Is it just me or has every day since the groundhog saw his shadow been colder and colder? I personally think Punxutawney Phil wields more power than he should. But, as I’m not currently in the position to usurp his shadowy throne, (it would be the height of hubris to think I could take on the squirrels and the groundhogs at once. Plus, it’s not all groundhogs that are a problem. Just that arrogant Phil. Seriously.....not looking to start anything with the groundhogs.) I will content myself with summer-related memories until the weather warms again.
First things first, I need to admit something: There have been rumors that I might be part vampire. Not due to any bloodlust or anything. (I fainted once, lying down, when I was giving blood at a work blood drive.) My vampiric tendencies lean more towards sun avoidance. You see, I don’t tan. If the sun touches my skin, it does one of two things:
1) Bounces off the SPF – 2 million I have slathered on and blinds innocent passers-by or
2) Turns me a festive fuchsia and draws attention to that fact with weltiness.
Actually, I should say that it does one of three things because sometimes you can get a fun mix of 1 and 2. Once while applying my SPF – 2 million, I apparently tired of the process. I put my hand on the back of my leg, but did not come even close to spreading the suntan lotion evenly. It was hours later that I noticed the welting on my leg, all focused around a very white handprint. For weeks, it looked as though I had been slapped from the inside. Which would be an acceptable punishment for being eighteen and unable to apply suntan lotion proficiently.
Taking this into account, I avoid the beach. Tanning has never worked out and there is the extra side effect of the sun making me sleepy. So, I fall asleep under the rays thinking, How lovely to be bathed in this warmth, and wake up thinking, When was I immersed in hell and how did I miss the process? At this point, I generally find that my mother noticed my shiny white skin glistening in the vicious sunlight, got nervous about my fate and cocooned me – head and all – in every towel we brought with us. Or in the case of one afternoon, my friends completely buried my body in the sand and placed a bandanna over my face because “we didn’t want you to get sunburned.” Their concern was touching.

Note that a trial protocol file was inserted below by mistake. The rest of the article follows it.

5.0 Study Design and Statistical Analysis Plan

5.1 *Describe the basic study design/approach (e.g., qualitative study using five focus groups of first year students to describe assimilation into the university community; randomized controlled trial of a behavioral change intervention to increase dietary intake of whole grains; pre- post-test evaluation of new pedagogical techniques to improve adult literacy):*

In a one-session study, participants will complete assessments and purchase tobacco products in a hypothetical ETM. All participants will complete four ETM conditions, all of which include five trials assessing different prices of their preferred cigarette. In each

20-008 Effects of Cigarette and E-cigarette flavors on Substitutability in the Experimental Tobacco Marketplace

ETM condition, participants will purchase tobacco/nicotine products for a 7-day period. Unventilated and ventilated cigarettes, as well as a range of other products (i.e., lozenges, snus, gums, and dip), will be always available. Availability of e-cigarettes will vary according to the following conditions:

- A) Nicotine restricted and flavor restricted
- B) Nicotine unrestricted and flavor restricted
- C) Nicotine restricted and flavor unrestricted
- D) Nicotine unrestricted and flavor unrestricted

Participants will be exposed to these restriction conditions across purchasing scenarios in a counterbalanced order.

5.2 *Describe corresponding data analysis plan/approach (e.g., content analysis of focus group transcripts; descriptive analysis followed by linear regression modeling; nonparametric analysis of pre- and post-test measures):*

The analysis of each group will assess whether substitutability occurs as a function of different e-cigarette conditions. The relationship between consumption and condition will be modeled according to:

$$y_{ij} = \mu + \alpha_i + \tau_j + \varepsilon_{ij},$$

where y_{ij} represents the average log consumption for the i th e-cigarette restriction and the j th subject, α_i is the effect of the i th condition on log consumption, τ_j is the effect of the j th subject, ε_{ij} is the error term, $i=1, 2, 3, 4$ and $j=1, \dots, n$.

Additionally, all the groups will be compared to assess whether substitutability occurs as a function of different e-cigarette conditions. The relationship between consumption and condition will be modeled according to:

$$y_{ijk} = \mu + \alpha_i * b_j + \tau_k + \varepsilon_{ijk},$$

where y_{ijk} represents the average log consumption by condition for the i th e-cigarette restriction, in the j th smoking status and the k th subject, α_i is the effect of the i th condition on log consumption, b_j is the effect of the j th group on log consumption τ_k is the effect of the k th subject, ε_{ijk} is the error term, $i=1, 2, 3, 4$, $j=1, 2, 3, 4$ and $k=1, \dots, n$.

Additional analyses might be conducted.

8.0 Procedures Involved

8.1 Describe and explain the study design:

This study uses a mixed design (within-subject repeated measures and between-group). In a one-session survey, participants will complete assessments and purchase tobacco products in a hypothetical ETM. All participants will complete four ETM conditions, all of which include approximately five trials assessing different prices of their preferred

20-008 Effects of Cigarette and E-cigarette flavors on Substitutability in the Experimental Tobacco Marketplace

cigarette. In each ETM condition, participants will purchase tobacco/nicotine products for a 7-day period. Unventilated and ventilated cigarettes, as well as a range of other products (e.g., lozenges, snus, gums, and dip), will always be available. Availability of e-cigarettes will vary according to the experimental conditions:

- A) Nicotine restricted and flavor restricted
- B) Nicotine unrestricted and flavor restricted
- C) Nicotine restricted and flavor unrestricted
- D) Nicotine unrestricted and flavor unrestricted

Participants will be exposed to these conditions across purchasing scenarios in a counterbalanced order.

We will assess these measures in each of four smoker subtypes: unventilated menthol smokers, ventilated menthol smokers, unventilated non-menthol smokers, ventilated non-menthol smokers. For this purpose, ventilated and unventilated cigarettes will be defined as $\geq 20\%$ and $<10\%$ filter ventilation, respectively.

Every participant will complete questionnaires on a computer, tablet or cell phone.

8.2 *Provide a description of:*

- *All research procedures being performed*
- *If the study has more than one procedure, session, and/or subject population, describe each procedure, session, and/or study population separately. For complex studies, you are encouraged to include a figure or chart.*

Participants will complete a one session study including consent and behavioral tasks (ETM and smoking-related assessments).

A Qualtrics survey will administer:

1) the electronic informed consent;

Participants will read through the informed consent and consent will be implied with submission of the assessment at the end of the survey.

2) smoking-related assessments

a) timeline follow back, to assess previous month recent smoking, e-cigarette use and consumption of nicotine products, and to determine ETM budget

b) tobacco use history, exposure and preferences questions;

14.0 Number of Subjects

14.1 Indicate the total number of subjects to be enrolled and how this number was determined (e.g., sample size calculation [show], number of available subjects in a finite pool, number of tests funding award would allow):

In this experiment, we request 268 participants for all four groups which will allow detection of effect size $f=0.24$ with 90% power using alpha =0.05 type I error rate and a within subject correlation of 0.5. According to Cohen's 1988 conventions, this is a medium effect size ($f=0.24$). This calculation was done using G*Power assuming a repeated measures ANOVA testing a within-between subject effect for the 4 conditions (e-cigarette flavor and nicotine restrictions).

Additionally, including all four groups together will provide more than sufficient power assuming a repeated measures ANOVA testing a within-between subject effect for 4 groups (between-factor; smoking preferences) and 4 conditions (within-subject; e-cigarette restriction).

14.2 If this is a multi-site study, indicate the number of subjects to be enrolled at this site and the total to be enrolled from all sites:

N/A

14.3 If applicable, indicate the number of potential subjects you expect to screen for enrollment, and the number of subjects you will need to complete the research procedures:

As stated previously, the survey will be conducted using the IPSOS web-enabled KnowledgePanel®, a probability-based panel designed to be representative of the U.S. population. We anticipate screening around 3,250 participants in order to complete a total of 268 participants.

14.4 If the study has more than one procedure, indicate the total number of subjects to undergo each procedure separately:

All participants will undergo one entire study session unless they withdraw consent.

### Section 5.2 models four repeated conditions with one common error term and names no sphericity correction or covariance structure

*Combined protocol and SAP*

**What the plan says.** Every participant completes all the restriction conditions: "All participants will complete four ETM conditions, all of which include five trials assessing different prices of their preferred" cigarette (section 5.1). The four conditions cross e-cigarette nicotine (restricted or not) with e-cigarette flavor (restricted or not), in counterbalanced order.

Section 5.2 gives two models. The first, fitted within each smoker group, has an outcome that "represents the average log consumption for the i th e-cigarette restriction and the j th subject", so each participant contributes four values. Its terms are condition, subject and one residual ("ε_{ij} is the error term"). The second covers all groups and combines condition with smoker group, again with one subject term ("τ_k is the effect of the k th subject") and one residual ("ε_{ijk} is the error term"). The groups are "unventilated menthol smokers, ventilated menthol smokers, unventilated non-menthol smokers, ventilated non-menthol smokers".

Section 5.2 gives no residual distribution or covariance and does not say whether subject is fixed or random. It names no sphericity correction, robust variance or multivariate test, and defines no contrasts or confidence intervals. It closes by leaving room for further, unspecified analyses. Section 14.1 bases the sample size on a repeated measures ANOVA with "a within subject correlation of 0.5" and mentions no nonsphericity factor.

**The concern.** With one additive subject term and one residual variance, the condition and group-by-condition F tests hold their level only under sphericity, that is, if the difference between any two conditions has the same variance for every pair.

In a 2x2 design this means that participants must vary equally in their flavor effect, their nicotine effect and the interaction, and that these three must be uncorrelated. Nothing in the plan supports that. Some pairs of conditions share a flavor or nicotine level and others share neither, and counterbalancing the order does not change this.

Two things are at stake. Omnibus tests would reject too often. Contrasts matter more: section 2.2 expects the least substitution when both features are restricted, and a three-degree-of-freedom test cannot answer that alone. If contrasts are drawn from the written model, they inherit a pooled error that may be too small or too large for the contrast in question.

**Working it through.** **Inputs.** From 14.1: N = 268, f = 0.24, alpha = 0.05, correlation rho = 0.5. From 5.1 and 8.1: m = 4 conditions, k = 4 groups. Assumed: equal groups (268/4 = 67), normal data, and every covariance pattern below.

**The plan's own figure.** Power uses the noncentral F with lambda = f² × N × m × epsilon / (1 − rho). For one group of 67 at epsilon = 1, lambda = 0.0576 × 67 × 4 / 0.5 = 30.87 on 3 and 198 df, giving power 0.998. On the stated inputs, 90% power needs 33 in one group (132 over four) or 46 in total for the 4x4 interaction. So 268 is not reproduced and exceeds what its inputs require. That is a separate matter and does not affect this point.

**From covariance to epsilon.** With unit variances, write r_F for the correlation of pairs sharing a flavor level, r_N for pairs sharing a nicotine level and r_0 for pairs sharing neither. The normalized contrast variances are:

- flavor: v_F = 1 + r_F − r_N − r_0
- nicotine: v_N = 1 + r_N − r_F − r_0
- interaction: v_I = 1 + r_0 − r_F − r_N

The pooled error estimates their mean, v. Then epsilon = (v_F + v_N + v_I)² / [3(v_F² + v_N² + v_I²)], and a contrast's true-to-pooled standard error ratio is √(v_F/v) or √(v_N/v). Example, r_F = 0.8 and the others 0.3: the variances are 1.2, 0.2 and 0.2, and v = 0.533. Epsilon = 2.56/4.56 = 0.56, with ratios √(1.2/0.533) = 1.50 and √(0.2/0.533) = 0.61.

Despite my eternal struggle with the fiery ball above, I do have a perfect beach memory. It, not surprisingly, involves a book. The Fairy Rebel by Lynne Reid Banks, to be exact. My mom and I read almost all of Banks’ books together. So, The Fairy Rebel and the promise of an umbrella was enough to get me down to the beach. It was just the two of us. We sat there in the shade all day. While others threw nerf footballs, built and destroyed sandcastles, and splashed in the water, we whiled away the hours with Jan, Tiki and Bindi. We took only one short break to get our feet wet and walk up to the boardwalk (where I got one of those tiny gelatinous sharks that get 10x bigger when you put it in water – Score!).
We read the whole book on that beach. I would read a few pages every now and then, but mostly I just listened to my mom telling me the story.
Even now, when I hear the ocean, I picture Tiki in her little jeans. When I smell suntan lotion or treat myself to one of those gelatinous expand-o sharks (still cool), I think about that most perfect day at the beach and the little rebellious fairy.